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A Tale of Two Cities

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Sydney Carton paused in the street, not quite decided where to go. “At Tellson’s banking-house at nine,” he said, with a musing face. “Shall I do well, in the mean time, to show myself? I think so. It is best that these people should know there is such a man as I here; it is a sound precaution, and may be a necessary preparation. But care, care, care! Let me think it out!” Sydney Carton paused in the street, unsure where to go. “We’re meeting at Tellson’s Bank at nine o’clock,” he said, thinking it over. “Would it be good to be seen in public in the meantime? I think so. It’s best that people know that a man that looks like me is here in Paris. It’s a smart precaution to take, and it might be necessary to prepare for later. But wait! Let me think it over!”
Checking his steps which had begun to tend towards an object, he took a turn or two in the already darkening street, and traced the thought in his mind to its possible consequences. His first impression was confirmed. “It is best,” he said, finally resolved, “that these people should know there is such a man as I here.” And he turned his face towards Saint Antoine. He had started walking toward his goal, but now he stopped. He turned around once or twice in the street, which was already growing dark. He thought through his plan to see what the possible results might be. His first thought was confirmed. “It’s best that these people know that a man that looks like me is here,” he said, finally deciding. He turned and headed toward Saint Antoine.
Defarge had described himself, that day, as the keeper of a wine-shop in the Saint Antoine suburb. It was not difficult for one who knew the city well, to find his house without asking any question. Having ascertained its situation, Carton came out of those closer streets again, and dined at a place of refreshment and fell sound asleep after dinner. For the first time in many years, he had no strong drink. Since last night he had taken nothing but a little light thin wine, and last night he had dropped the brandy slowly down on Mr. Lorry’s hearth like a man who had done with it. Defarge had described himself that day at the court as the owner of a wine shop in the suburb of Saint Antoine. It wasn’t hard for someone who knew the city well to find his house without asking any questions. Carton found out where it was and came out of those narrow streets again. He ate dinner at an inn and fell fast asleep after dinner. For the first time in many years, he did not drink any strong alcohol. Since the night before, he had drunk nothing but a little light, weak wine, and he had poured his brandy slowly out on Mr. Lorry’s hearth like a man who would never drink again.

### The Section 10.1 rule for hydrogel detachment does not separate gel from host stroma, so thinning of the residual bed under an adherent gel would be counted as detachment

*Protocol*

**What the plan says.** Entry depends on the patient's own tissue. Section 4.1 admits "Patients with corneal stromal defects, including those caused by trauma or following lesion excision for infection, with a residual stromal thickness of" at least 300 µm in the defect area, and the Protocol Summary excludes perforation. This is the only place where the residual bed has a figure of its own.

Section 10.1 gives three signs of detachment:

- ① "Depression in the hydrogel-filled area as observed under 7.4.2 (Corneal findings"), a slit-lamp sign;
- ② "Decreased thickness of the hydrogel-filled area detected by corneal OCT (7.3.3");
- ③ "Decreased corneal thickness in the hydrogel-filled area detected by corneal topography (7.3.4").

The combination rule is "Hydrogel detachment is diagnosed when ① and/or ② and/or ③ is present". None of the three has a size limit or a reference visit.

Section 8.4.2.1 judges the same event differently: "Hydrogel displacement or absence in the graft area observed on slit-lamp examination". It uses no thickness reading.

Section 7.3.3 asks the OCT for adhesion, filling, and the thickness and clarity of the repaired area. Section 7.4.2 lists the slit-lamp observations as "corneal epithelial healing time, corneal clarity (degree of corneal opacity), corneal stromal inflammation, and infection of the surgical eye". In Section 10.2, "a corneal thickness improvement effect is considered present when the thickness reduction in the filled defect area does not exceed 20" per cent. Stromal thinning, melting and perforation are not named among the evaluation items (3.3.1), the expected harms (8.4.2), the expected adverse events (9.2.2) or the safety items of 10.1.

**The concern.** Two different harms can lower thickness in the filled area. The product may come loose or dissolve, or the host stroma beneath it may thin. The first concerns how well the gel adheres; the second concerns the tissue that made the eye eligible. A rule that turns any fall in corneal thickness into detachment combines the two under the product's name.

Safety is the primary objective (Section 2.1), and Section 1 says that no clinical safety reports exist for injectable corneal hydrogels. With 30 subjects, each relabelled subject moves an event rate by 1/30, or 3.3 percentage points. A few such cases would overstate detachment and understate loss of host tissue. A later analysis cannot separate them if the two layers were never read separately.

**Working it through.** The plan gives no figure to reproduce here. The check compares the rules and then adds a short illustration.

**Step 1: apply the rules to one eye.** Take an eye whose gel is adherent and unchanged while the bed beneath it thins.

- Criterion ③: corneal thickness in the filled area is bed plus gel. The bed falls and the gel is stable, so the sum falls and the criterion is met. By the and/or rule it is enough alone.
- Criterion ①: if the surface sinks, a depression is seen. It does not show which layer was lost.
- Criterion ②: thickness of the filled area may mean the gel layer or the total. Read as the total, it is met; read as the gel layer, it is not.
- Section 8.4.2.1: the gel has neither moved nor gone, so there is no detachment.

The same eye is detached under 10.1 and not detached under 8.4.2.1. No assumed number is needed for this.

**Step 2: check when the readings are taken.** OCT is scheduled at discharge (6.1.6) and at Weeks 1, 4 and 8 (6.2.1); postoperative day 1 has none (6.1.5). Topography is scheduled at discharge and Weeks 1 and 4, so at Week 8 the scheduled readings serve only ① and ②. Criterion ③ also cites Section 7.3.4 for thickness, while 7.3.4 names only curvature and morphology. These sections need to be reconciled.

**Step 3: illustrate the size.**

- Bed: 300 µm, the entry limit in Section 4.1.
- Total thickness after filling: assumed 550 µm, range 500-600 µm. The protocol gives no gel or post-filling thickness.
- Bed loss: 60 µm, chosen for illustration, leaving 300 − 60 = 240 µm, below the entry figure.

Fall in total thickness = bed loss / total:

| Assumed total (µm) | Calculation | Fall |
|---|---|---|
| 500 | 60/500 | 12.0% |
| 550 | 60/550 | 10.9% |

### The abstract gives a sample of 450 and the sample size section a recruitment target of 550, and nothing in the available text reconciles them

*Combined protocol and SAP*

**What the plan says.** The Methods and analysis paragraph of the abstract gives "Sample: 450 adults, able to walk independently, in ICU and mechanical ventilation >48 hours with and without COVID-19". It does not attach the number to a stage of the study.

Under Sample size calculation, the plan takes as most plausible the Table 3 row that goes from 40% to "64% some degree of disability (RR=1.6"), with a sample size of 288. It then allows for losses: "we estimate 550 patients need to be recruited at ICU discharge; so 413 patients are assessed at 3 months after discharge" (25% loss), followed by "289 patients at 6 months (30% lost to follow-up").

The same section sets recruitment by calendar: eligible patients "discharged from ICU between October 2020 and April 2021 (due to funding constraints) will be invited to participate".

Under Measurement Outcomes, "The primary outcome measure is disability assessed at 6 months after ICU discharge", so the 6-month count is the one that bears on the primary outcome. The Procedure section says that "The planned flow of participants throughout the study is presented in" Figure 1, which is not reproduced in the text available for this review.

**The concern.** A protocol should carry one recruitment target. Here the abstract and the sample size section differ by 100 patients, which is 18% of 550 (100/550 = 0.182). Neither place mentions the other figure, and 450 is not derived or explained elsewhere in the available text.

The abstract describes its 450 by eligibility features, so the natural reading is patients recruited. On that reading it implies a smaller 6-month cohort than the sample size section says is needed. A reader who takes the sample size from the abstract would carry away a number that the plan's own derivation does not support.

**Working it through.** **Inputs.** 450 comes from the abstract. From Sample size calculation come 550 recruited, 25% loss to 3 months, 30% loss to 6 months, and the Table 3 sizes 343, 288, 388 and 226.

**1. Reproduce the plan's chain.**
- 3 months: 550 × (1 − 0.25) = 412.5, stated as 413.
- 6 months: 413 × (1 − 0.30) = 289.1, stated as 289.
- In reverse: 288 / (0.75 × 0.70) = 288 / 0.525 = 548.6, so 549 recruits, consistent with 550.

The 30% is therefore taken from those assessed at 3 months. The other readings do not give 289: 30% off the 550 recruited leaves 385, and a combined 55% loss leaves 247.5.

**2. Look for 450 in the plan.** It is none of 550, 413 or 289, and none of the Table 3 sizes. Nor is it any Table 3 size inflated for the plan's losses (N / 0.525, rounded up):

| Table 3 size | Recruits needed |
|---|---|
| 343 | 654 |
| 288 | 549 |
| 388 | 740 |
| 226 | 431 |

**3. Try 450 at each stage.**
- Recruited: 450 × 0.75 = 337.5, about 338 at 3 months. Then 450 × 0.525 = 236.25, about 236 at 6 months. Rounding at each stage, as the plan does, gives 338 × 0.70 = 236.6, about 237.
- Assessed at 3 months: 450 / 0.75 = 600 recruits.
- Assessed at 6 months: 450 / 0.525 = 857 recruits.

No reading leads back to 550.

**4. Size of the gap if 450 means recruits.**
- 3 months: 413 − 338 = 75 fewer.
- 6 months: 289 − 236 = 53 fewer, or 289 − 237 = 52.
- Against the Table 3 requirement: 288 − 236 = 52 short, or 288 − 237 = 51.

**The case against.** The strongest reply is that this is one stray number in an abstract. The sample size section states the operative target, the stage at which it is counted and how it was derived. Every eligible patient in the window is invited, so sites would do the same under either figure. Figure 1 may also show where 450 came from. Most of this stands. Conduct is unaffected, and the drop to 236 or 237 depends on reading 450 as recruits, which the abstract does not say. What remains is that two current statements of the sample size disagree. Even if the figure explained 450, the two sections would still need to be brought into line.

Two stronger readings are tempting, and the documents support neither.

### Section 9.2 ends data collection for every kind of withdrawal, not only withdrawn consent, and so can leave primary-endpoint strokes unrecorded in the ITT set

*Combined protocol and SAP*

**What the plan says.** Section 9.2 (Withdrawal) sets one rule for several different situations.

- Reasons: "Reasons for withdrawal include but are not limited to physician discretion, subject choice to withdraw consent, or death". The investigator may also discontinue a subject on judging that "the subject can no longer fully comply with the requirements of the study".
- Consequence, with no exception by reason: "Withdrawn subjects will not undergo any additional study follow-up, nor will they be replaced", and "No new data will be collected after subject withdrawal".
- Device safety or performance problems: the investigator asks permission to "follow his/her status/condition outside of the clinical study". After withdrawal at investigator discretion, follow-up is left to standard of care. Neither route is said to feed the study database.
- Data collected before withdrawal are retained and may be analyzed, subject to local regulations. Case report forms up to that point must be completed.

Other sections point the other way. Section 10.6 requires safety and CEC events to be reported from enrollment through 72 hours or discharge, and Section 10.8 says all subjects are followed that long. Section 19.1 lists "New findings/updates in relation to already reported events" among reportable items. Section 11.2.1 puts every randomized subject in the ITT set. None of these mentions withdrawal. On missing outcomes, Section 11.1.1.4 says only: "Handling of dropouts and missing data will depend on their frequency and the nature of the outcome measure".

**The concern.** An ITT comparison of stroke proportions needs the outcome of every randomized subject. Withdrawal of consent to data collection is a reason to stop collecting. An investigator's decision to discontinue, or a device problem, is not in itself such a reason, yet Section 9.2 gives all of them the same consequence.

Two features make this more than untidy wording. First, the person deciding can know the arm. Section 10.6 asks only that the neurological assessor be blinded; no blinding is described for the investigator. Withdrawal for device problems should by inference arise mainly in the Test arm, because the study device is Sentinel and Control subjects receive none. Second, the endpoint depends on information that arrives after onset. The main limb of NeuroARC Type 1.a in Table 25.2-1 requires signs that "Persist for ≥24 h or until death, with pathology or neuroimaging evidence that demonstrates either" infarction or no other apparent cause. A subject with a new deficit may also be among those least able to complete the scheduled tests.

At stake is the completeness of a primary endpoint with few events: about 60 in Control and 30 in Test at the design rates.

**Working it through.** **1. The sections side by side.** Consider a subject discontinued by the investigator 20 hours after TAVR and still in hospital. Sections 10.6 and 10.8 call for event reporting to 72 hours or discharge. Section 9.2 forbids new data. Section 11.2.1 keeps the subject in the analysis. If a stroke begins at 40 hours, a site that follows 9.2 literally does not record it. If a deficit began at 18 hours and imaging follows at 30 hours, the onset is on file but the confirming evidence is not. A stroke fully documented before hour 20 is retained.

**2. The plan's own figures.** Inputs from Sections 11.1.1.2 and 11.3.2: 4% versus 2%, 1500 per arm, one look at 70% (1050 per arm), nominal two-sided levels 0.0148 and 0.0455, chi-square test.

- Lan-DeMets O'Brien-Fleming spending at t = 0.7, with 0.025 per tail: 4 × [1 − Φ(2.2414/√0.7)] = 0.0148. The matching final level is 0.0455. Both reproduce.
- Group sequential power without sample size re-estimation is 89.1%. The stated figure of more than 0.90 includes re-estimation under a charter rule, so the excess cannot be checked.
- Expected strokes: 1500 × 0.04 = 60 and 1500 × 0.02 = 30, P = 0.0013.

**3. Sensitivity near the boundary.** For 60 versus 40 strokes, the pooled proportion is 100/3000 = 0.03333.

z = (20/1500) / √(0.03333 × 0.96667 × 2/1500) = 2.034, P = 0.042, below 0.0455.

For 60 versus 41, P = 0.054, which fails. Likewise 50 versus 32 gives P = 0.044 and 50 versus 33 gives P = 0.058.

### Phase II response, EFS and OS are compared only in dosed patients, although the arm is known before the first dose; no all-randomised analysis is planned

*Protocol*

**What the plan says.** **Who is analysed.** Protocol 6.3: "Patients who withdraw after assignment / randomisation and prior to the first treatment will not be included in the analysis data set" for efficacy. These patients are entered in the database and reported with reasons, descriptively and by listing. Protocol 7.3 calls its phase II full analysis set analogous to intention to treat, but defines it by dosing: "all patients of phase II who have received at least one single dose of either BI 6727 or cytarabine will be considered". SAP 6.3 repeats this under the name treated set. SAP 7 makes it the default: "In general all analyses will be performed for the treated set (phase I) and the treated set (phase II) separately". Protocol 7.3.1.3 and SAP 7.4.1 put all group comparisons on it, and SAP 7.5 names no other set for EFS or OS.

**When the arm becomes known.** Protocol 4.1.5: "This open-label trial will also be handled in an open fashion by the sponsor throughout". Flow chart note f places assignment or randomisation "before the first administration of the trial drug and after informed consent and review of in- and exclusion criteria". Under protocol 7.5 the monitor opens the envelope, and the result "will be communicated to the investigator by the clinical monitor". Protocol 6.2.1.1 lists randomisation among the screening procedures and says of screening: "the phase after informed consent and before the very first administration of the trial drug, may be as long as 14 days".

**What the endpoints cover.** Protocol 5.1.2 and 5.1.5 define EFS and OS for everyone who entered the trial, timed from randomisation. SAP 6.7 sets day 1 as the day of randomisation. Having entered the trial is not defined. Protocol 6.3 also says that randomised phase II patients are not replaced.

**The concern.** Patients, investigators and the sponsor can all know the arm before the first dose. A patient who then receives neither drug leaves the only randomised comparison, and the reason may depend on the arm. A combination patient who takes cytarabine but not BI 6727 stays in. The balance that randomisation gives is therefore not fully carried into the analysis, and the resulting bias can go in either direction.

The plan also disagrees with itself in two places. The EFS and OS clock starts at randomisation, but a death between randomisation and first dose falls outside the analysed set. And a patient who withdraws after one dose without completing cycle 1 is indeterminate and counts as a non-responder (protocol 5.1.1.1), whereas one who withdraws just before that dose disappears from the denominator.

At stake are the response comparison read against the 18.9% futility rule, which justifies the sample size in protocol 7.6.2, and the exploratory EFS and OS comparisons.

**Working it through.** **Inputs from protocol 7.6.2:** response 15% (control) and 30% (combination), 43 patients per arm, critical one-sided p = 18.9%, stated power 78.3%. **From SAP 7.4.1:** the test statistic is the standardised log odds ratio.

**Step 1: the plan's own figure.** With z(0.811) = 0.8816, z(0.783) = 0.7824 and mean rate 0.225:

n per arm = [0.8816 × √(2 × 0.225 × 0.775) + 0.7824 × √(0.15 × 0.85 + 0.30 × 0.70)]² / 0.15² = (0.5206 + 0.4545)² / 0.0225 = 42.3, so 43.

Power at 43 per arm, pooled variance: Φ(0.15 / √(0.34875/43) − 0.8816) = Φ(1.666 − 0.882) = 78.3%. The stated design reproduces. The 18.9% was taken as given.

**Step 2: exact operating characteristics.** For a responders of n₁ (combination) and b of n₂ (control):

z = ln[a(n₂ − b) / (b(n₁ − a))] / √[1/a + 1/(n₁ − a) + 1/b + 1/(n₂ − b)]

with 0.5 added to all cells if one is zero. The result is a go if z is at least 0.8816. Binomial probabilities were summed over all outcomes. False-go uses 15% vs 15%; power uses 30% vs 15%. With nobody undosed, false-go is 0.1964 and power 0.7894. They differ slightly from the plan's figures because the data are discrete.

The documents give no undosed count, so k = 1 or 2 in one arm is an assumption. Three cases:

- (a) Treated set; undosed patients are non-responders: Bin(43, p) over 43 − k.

It was as late as seven o’clock when he awoke refreshed, and went out into the streets again. As he passed along towards Saint Antoine, he stopped at a shop-window where there was a mirror, and slightly altered the disordered arrangement of his loose cravat, and his coat-collar, and his wild hair. This done, he went on direct to Defarge’s, and went in. It was as late as seven o’clock in the evening when he awoke refreshed and went out into the streets again. As he walked toward Saint Antoine he stopped at a shop window where there was a mirror. He slightly rearranged the messy appearance of his loose

cravat

a scarf or piece of fabric worn around a man’s neck and tied in front

cravat
, the collar of his coat, and his wild hair. Having finished, he went directly to Defarge’s wine shop and went in.
There happened to be no customer in the shop but Jacques Three, of the restless fingers and the croaking voice. This man, whom he had seen upon the Jury, stood drinking at the little counter, in conversation with the Defarges, man and wife. The Vengeance assisted in the conversation, like a regular member of the establishment. There were no other customers in the shop besides Jacques Three, the man with the restless fingers and the rough voice. Jacques Three, whom Carton had seen on the jury, stood drinking at the little counter. He was talking to Monsieur and Madame Defarge. The Vengeance was also talking with them, like a regular visitor to the shop.
As Carton walked in, took his seat and asked (in very indifferent French) for a small measure of wine, Madame Defarge cast a careless glance at him, and then a keener, and then a keener, and then advanced to him herself, and asked him what it was he had ordered. Carton walked in, took a seat, and asked for a small measure of wine in very poor French. Madame Defarge glanced at him carelessly. Then she looked closer and closer, and went over to him herself and asked what he had ordered.
He repeated what he had already said. He repeated his order.
“English?” asked Madame Defarge, inquisitively raising her dark eyebrows. “Are you English?” Madame Defarge asked, raising her dark eyebrows at him questioningly.
After looking at her, as if the sound of even a single French word were slow to express itself to him, he answered, in his former strong foreign accent. “Yes, madame, yes. I am English!” After looking at her, as if he had difficulty understanding even a single French word, he answered in a strong English accent, “Yes, Madame. I am English.”
Madame Defarge returned to her counter to get the wine, and, as he took up a Jacobin journal and feigned to pore over it puzzling out its meaning, he heard her say, “I swear to you, like Evremonde!” Madame Defarge went back to the counter to get the wine. Carton picked up a journal on

Jacobins

a political club formed during the French Revolution

Jacobins
and pretended to read it as if trying to understand it. He heard her say, “I swear to you, he looks like Evremonde!”

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